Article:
Wednesday, February 08, 2006

Short-term blog for long-term marketing gain

There was some interest in our library's Black History Month Blog project, which debuted last year, so for those of you who are interested in this kind of project from a marketing standpoint, I thought I'd give you a brief overview now that it's underway again.

Our Black History Month Blog highlights all kinds of information related to Black History Month, including items from our collection, campus events, biographies, television programming, web sites, a "Picture of the Week," exhibits, etc. in celebration of Black History Month. Library staff are the main authors of the posts, but we have made an effort to reach out to the campus by contacting departments and student organizations who may have something to share on the topic and we invited them to draft posts or add their comments per our guidelines.

As far as the marketing value goes, I think the jury is still out on how effective this approach is, but I think it has a lot of potential. After heading this project up for the second year, I can say that it usually starts out slow with little involvement from the campus community, but as the month progresses and there is greater awareness and word-of-mouth about the blog, we tend to get more participation. I was pleased to see that this year, I had some immediate responses from student groups who wanted to share information about upcoming events. The drawback of this short-term approach is that as momentum builds, the project comes to an end. However, there are also lots of positives: A short-term project could be ideal for librarians who don't have the staff or resources to commit to a long-term blog; choosing a timely topic can demonstrate the library's relevance; the topical approach lends itself well to encouraging conversation. Last year, I talked to some students about how they found out about the blog, and they told me that their professors mentioned it in classes and directed them to check it out. This was very encouraging to me and demonstrated that the blog generated some buzz.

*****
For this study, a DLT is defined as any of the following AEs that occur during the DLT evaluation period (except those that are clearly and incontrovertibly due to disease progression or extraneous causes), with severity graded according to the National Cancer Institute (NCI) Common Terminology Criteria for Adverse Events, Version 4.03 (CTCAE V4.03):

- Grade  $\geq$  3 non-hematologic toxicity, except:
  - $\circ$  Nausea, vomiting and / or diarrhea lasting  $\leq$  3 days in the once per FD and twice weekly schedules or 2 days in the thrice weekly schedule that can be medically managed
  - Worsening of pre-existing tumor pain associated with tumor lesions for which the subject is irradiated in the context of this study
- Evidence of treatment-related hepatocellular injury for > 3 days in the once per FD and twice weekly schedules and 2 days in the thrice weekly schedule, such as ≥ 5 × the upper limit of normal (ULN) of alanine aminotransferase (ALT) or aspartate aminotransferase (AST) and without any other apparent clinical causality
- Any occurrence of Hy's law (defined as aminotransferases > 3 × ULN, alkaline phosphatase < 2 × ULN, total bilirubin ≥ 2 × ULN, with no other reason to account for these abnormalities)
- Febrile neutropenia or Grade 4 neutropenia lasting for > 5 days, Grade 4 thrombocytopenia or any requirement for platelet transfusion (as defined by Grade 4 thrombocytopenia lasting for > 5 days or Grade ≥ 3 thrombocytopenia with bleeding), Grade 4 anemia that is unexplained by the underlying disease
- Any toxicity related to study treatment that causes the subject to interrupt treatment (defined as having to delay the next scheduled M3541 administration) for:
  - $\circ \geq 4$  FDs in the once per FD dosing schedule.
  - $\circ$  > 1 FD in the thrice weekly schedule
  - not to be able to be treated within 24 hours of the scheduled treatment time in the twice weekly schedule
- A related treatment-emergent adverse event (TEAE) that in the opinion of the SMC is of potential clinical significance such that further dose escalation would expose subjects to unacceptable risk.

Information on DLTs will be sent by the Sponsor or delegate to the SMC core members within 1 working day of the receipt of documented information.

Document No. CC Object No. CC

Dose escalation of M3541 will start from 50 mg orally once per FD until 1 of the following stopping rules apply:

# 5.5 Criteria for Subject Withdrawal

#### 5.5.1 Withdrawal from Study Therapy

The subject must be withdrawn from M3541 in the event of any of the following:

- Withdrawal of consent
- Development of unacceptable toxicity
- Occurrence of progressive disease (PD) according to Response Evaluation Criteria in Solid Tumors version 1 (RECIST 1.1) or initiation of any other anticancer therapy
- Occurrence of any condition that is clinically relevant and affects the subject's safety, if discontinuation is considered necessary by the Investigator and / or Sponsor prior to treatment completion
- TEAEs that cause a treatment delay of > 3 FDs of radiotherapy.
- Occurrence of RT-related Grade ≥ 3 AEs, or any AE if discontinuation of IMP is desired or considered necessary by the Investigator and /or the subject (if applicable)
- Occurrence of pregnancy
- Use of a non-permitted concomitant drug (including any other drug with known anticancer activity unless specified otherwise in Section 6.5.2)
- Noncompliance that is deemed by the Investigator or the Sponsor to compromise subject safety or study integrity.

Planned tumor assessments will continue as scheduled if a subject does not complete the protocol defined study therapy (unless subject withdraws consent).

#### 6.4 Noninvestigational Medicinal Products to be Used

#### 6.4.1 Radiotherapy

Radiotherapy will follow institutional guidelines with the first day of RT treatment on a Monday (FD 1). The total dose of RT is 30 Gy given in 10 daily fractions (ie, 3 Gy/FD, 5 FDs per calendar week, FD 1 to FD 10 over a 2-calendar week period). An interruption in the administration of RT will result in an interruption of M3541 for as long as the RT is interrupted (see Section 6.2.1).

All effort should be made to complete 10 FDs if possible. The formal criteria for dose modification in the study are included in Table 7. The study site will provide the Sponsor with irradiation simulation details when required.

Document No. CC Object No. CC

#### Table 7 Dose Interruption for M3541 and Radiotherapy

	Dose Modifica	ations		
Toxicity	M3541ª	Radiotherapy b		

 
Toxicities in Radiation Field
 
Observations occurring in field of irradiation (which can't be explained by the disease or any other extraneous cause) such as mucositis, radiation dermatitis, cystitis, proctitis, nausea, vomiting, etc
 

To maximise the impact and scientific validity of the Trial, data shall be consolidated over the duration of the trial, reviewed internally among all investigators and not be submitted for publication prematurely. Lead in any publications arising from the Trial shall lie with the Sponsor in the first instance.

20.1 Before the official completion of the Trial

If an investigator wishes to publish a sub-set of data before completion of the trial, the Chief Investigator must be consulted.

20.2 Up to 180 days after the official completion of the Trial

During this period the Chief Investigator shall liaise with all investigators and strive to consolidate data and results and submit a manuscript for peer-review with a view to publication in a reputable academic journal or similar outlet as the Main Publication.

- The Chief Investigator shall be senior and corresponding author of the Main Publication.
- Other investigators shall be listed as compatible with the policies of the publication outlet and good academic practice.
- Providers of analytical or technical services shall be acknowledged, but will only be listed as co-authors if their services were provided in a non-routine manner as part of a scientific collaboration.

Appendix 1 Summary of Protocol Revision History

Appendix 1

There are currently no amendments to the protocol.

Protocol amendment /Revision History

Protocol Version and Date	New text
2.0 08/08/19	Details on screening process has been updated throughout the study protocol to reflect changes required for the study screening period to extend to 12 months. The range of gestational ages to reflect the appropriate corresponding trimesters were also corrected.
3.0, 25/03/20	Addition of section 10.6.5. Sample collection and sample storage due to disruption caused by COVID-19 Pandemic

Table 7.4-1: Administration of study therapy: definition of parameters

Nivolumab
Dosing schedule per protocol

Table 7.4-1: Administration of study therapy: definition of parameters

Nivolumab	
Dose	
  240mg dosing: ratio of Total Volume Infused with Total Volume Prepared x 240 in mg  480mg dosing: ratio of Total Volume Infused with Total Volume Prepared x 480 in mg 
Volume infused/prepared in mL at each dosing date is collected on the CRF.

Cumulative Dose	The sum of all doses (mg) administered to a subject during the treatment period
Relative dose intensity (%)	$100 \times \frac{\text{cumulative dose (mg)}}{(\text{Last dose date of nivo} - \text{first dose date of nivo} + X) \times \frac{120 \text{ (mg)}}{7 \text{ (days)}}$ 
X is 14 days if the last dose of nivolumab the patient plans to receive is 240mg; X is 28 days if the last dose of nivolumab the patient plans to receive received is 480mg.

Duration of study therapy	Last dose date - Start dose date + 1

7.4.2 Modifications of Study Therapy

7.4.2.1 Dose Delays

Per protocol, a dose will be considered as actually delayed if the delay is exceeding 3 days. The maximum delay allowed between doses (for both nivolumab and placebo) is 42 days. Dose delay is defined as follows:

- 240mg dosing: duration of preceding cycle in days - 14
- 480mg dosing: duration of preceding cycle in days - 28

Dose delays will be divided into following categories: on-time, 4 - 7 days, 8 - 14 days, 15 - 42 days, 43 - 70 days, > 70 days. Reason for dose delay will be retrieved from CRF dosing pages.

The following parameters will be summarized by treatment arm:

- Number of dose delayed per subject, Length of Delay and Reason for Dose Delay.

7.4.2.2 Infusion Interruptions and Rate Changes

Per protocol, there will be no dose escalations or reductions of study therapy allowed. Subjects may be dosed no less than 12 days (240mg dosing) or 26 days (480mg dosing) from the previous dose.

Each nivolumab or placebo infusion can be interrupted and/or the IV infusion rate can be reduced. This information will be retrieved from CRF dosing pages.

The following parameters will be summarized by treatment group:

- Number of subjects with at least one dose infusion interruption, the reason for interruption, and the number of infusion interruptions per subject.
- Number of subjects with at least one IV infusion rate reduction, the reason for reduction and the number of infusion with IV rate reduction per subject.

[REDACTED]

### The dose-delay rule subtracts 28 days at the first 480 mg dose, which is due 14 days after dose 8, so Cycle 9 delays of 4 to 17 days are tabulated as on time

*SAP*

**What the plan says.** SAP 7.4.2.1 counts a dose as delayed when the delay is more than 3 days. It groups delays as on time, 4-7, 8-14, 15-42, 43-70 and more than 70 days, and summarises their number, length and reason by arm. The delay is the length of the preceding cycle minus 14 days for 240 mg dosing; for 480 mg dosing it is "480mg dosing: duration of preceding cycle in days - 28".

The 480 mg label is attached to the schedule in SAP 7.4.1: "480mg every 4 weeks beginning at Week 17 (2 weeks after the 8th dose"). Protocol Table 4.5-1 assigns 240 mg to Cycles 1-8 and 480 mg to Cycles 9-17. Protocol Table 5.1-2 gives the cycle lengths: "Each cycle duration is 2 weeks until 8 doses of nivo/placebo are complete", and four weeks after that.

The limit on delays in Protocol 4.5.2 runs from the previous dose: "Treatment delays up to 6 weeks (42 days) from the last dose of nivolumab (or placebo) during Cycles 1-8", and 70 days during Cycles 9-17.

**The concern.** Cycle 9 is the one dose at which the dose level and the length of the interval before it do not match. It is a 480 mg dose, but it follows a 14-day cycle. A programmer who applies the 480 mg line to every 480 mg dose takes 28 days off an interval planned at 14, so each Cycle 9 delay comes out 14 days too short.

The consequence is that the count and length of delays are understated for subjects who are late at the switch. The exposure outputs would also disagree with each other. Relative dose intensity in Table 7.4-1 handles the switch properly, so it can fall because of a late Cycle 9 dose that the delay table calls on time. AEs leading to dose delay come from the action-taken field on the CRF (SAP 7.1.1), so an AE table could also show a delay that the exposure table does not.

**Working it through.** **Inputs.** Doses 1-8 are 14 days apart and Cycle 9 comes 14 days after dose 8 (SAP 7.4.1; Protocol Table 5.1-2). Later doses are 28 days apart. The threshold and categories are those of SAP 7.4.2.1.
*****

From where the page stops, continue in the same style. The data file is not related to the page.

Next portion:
In terms of promoting the blog itself, a button that links to it is displayed prominently on the VCU homepage (you may need to hit refresh a couple of time to see it on the bottom of the page), on the VCU Libraries page, our Black History Month events page, and there is an RSS feed to it on our various profile pages (like this one) and related research guides (like African American History). We also promote it on listservs and the usual stuff.

While I didn't initially approach this project as a marketing tool (although I did try to employ some marketing concepts in working on it), a short-term, topical blog could certainly be a marketing avenue worth exploring. If you would like any more information about this project, you know where to reach me.

1 comment:

Ivan Chew said...

Hi Jill, I popped over to the blog and saw the "Final Blog Post" dated 28 Feb 2006. I think the real value has yet to be seen. See, the blog would serve as an archive on the web, which means even after the project has long ceased, there's a chance that people might pick up the thread/ idea/ featured collection. See, if it weren't there, I'd never have known your project existed. CHeers